Let me turn last to Ryan Sager’s interesting external commentary. I focus on the 1990s as the key moment not to excuse President Bush, but because they really were a unique opportunity.
The important thing to understand about the growth of government is how automatic it is. The earmarks and pork against which people like Sen. McCain rail are genuinely obnoxious, but we could eliminate them all tomorrow without making more than a very small difference to the government spending trend line. That trend line is powered by promises made to America’s retirees over the past four decades. Altering the trend requires bold and imaginative reforms to the way America provides pensions and health care. It’s not a matter of cutting and trimming; much less of refraining from new appropriations. To slow the growth of government, Americans need to reinvent Social Security, Medicare, Medicaid, the Earned Income Tax Credit, and other hugely popular, hugely complex programs.
Unfortunately, the legislative process can only cope with so much boldness and imagination at any one time. After 9/11, foreign policy and defense were bound to dominate the national agenda and the presidential and congressional calendar.
Ryan’s claim, “While 9/11 of course pulled focus away from the domestic agenda, if anything that should have helped the Republicans get things done,” strikes me as unrealistic in the extreme. Even Franklin Roosevelt, the most powerful president in American history, jettisoned his domestic program after Pearl Harbor. It was gutsy in the extreme for George W. Bush to try both to wage war in Iraq and also reform Social Security at home. If he failed on that latter point, it surely was not for lack of trying. Would he have done better had he added Medicare to his to-do list? I doubt it.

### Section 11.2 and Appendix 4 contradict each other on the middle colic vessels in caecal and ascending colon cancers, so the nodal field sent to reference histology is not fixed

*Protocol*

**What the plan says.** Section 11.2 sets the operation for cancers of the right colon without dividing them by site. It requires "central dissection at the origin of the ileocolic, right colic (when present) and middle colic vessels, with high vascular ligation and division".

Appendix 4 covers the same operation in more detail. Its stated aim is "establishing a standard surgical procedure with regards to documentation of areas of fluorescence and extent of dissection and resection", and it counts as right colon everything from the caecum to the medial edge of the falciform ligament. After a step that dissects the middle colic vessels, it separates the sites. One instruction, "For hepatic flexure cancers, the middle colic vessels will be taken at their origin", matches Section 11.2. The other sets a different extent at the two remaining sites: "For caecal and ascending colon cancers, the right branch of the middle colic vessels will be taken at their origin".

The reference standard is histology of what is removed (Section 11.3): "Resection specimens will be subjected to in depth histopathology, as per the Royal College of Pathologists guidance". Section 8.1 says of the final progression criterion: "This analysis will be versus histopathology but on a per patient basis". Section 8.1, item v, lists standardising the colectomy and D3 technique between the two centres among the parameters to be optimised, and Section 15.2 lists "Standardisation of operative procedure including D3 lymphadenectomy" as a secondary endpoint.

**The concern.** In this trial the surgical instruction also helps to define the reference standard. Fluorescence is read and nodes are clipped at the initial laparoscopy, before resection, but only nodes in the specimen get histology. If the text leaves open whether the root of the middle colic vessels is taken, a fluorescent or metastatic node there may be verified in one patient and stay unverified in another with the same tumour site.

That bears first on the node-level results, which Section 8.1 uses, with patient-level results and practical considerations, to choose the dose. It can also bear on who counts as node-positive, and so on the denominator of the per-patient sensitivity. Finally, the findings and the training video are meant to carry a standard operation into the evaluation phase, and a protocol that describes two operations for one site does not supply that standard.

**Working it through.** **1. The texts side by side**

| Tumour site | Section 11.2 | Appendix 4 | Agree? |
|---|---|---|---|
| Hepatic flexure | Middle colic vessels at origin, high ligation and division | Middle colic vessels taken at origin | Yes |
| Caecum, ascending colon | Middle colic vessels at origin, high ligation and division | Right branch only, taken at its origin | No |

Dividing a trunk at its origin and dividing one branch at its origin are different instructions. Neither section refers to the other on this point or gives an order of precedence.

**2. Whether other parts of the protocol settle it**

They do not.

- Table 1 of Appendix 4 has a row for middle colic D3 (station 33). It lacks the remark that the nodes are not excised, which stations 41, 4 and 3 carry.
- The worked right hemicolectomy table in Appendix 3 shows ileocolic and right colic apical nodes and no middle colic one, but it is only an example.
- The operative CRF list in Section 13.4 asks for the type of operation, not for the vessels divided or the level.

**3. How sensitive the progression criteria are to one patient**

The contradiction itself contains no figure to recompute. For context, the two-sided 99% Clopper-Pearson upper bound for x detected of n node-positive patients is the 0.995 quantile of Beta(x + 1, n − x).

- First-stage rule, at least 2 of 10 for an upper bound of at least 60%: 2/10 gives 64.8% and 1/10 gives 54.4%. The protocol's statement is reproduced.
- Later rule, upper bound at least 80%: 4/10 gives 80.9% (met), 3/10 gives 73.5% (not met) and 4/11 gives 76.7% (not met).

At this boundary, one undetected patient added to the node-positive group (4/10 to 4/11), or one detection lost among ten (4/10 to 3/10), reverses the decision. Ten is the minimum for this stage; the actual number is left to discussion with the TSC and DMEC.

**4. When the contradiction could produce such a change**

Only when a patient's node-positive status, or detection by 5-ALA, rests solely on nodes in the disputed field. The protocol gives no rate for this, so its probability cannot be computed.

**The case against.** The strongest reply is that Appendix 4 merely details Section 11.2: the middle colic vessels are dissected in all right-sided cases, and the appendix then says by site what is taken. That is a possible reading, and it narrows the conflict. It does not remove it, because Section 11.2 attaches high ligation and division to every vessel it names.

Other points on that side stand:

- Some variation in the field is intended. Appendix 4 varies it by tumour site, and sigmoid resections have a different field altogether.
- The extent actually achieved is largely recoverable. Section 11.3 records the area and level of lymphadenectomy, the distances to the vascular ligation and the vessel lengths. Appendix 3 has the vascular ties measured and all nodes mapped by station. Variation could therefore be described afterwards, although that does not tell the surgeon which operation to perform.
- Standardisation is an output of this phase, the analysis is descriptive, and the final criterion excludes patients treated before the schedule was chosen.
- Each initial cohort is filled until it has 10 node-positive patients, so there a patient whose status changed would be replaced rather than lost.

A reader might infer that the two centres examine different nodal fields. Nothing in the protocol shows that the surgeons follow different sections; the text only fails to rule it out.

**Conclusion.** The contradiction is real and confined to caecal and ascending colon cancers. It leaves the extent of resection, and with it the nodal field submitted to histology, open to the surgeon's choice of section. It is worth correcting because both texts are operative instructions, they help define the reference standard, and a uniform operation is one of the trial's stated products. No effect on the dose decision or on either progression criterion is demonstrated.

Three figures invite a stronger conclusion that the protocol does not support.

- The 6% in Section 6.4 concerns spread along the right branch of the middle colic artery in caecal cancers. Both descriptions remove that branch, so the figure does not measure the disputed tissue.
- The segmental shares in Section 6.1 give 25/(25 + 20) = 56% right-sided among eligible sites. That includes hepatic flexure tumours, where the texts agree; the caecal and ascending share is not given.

We can all of us benefit from Bruce Bartlett’s warning against the delusion that political change is just a matter of wishing it so:
Implicitly, many in the small government community put themselves in the position of the world’s most powerful dictator, able to simply slash government programs willy-nilly, without regard to programmatic details, the real world consequences for those who depend on such programs, and without having to worry about where the votes will come from to achieve their goals. I often hear libertarians says things like just cut spending across the board, eliminate X department, or abolish this or that program, as if slashing government is as easy as waving a magic wand.
When they come to realize the extreme difficulty of making even minuscule changes in the growth path of federal spending and the inherent contradiction of their implicit position—needing non-libertarian means to achieve libertarian goals—many libertarians and conservatives withdraw from the political process altogether, refusing even to vote because they see it as lending credibility to a system they find abhorrent. The result of this disengagement is to leave the forces in favor of bigger government with even less resistance to their goals.
I’m with Bruce. We should re-engage—but always with a clear-eyed understanding that even very small successes represent very big achievements.